The idea of comfort food encourages notions of gluttonous narcissism, and the idea of a gallery show organized around comfort food promises a lot of navel-gazing, belly rubbing, me-centered art. The sinister flip side of grandma’s cooking – or even the late night pizza binge – is that the belief in their sanctity often coincides with all manners of xenophobic and nationalistic identity politics. And it certainly doesn’t bode well for the “Comfort Food” show at Soo Visual Arts Center that the catalogue introduction is written by a Twin Cities food critic notorious for her solipsism. Fortunately, however, the artists represented in the exhibition manage to avoid the self-indulgence one would generally associate with the theme – so much so that there is very little in the way of food on display, and even less in the way of comfort.
Perhaps the first sign that the “Comfort Food” show isn’t about nostalgia glows at the visitor from the front window. Two video screens display ghostly black and white images of faceless diners eating meals whose contents are described in detailed captions. On entering the gallery, one discovers that these meals, exactingly catalogued, are the final gastronomic requests of the now 299 death-row inmates executed in the state of Texas since 1982.
The art collective Lucky Pierre took the last meal requests, prepared each of them, and consumed them for their video-installation, www.tdcj.state.tx.us/stat/finalmeals.htm, whose title is taken from Texas Department of Justice Web site that provides information on the state’s executions.
Ranging from the extreme (Stanley Baker, Jr. asked for “Two 16 oz. ribeyes, one lb. turkey breast – sliced thin, twelve strips of bacon, two large hamburgers with mayo, onion, and lettuce, two large baked potatoes with butter, sour cream, cheese, and chives, four slices of cheese or one-half pound of grated cheddar cheese, chef salad with blue cheese dressing, two ears of corn on the cob, one pint of mint chocolate chip ice cream, and four vanilla Cokes or Mr. Pibb,”) to the sadly austere (James Russell asked for an apple), the choices are also depressingly mundane, and reveal how, even in the face of death, it’s hard to escape the – often astonishing – eating habits of an American life.
Of the other pieces in the exhibit, only Suzy Greenberg’'s “State of Grace” and John Knuth and Christopher Salveter’'s “Tent” make food their central thematic focus. Greenberg’s room-sized installation features walls lined with slices of bread and a floor into which has been cemented a number of old scales. In the back wall of this grotto sits a small shrine to the Virgin Mary carved from an ear of corn. In this holy of holies, food is both spiritually palliative and potentially demonic. Each step through the room leads one either to redemption or down the path towards over-indulgence and temptation. Should one choose the latter, Knuth and Salveter’s piece, made of – among other things – Pepto Bismol and milk of magnesia, suggests a place where one could hide and take their ease after the worst gustatory infamies.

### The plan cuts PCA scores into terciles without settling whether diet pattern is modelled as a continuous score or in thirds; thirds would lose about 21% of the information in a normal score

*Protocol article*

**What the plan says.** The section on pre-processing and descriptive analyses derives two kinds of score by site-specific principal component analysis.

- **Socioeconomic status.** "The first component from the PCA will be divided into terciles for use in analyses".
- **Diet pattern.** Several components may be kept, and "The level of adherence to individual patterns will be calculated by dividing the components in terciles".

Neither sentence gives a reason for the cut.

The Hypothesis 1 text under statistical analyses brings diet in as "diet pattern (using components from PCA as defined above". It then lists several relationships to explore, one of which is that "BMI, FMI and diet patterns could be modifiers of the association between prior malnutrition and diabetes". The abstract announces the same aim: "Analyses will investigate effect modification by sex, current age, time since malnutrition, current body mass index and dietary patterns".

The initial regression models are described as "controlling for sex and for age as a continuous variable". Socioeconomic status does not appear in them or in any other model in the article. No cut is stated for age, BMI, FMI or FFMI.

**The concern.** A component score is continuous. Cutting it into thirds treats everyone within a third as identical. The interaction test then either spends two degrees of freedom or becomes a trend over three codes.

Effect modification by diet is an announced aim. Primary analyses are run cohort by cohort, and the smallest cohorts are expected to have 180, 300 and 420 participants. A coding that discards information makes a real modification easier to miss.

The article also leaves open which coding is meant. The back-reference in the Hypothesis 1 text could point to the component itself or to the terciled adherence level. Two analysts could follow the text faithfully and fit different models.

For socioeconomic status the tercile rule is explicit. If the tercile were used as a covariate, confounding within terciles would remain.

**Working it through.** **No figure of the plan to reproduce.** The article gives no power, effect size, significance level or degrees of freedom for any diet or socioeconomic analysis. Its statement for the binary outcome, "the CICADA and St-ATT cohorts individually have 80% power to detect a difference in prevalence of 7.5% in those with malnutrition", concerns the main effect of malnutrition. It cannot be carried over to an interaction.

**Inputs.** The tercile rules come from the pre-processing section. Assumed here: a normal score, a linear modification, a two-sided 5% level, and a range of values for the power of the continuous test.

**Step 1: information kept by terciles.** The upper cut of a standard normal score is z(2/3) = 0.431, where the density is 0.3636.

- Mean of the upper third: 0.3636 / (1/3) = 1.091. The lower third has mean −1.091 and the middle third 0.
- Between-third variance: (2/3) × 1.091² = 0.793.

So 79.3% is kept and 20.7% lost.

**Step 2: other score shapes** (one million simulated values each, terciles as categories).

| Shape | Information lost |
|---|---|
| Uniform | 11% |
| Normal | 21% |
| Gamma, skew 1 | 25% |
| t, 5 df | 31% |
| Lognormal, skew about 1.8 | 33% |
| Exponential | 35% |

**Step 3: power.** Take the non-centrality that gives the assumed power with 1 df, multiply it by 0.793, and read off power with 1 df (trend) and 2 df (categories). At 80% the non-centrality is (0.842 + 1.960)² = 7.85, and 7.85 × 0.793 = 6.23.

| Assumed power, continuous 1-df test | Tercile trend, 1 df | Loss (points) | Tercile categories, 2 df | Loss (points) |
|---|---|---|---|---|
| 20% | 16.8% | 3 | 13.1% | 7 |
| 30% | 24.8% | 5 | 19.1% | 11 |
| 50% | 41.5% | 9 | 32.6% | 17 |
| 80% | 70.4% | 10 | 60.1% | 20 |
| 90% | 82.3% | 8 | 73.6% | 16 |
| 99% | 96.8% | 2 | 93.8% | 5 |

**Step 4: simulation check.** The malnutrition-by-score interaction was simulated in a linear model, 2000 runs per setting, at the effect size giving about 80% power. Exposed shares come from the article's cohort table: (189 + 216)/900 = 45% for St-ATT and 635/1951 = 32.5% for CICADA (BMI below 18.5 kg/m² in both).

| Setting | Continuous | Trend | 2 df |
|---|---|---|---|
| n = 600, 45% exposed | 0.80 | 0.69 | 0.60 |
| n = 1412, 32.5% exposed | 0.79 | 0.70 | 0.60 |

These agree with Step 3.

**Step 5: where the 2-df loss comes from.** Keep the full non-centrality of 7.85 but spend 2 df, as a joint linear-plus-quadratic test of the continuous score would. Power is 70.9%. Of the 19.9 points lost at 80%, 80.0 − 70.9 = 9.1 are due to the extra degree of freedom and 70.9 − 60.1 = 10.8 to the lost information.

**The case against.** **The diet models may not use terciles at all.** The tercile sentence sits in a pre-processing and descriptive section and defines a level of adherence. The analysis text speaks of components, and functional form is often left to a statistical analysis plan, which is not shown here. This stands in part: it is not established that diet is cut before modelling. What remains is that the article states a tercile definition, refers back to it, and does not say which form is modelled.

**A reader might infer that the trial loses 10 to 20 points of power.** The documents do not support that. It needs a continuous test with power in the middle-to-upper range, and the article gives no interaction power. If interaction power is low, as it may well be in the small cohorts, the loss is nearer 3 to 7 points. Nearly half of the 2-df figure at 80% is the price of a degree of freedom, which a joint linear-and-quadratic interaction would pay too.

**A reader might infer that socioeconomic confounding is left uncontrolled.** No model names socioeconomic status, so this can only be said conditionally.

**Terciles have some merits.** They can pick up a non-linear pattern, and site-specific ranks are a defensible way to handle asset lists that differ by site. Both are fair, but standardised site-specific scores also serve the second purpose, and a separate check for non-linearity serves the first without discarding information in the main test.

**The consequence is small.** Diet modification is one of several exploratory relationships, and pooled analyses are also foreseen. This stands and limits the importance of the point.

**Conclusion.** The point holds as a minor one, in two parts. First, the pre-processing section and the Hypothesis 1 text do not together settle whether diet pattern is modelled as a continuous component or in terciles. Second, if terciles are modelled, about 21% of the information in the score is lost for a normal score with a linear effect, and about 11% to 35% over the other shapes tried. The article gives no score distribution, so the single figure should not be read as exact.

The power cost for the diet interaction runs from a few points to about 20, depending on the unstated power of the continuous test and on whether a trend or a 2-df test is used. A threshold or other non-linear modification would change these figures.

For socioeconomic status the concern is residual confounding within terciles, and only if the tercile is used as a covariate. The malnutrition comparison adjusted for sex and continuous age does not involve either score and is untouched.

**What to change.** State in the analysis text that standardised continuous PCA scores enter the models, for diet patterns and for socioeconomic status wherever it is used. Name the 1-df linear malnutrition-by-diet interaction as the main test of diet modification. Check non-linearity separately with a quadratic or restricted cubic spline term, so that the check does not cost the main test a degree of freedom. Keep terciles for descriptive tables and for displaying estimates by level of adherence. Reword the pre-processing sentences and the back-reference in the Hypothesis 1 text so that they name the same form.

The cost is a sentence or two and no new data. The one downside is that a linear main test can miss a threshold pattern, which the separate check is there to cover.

The rest of the pieces in “Comfort Food” focus more on the notion of comfort, and they are a mixed lot. Andrea Petrini’s series of small pictures made from thread and found linen are delicate and ambiguous, evoking a certain hipster, thrift-shop aesthetic while hearkening back to a much earlier period when people would spend their leisure sitting and stitching.
On the other hand, Michael Hoyt’s series of oil on fiberglass paintings, featuring pictures and recordings of people singing karaoke, is simply cute, and Jean Humke’s “lovo,” a birch tree set into a huge upholstered divan, is far too self-conscious about its environmental/political themes and far too concerned that viewers remove their shoes and any sharp objects from their pockets. As a result, Humke’s installation suffers from a seriousness that makes it hard for anyone to take anything from it but the most awkward of comforts.
On the whole, though, while the individual pieces may fail to measure up to the force of Lucky Pierre’s video, it is these less literal-minded pieces that help make “Comfort Food” work as an exhibit. Suggesting that what we take solace from often exists beyond what we can consume, and instead that comfort comes from memory and the pleasures of the intellect, “Comfort Food” tries gamely to push viewers beyond nostalgic yearning into a more communally oriented focus on history. The comforts offered in that realm might be less personal but ultimately they may be more lasting.